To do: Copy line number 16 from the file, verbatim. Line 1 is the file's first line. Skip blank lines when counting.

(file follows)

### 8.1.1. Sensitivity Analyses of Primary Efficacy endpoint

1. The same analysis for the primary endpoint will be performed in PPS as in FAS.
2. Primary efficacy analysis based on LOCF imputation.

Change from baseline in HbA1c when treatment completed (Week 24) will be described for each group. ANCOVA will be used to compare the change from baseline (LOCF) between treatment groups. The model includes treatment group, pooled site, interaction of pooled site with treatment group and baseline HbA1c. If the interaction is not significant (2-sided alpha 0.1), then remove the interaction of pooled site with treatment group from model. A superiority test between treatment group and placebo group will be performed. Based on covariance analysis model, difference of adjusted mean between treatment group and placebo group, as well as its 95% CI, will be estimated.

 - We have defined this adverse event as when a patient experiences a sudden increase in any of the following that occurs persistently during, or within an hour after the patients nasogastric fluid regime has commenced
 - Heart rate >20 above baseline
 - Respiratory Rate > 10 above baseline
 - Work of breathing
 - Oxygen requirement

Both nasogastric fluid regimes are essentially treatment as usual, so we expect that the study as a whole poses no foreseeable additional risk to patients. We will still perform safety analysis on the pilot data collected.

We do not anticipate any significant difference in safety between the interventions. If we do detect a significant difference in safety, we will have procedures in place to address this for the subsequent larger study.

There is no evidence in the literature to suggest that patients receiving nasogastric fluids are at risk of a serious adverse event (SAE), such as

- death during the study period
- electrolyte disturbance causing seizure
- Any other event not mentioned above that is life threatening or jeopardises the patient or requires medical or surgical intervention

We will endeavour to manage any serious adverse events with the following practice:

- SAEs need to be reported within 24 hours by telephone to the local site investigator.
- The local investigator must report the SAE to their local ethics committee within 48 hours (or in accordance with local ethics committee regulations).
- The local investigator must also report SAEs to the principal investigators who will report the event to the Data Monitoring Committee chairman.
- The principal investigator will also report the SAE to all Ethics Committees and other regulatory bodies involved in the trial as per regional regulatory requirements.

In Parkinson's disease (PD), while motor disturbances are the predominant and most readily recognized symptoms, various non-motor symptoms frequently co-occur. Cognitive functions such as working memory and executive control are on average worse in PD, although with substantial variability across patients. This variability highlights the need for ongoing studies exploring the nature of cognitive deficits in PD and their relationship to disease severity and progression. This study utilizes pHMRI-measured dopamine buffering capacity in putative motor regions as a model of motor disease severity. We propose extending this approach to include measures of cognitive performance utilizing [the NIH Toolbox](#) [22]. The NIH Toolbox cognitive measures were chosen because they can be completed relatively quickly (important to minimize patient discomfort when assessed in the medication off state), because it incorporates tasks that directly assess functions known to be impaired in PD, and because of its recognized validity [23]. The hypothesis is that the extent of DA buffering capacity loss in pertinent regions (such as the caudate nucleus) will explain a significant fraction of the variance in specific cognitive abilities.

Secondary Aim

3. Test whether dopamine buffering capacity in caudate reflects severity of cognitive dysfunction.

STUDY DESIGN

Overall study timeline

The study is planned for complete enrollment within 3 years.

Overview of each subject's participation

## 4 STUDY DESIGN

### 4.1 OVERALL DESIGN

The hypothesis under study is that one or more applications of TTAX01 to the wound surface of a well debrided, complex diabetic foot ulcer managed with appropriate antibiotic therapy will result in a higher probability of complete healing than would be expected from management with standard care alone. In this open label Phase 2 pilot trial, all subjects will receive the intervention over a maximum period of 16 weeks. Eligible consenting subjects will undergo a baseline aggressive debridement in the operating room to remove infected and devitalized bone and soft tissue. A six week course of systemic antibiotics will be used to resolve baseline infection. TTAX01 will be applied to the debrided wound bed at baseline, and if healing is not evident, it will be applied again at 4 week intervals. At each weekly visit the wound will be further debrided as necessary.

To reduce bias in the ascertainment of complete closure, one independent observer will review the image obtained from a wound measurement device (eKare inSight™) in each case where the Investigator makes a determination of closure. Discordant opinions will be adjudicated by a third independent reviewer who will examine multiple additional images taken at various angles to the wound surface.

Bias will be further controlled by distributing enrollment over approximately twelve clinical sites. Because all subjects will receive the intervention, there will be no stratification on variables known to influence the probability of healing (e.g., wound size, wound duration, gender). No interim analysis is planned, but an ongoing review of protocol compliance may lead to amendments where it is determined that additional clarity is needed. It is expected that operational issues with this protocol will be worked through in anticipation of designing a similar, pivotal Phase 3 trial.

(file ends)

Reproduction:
We will endeavour to manage any serious adverse events with the following practice: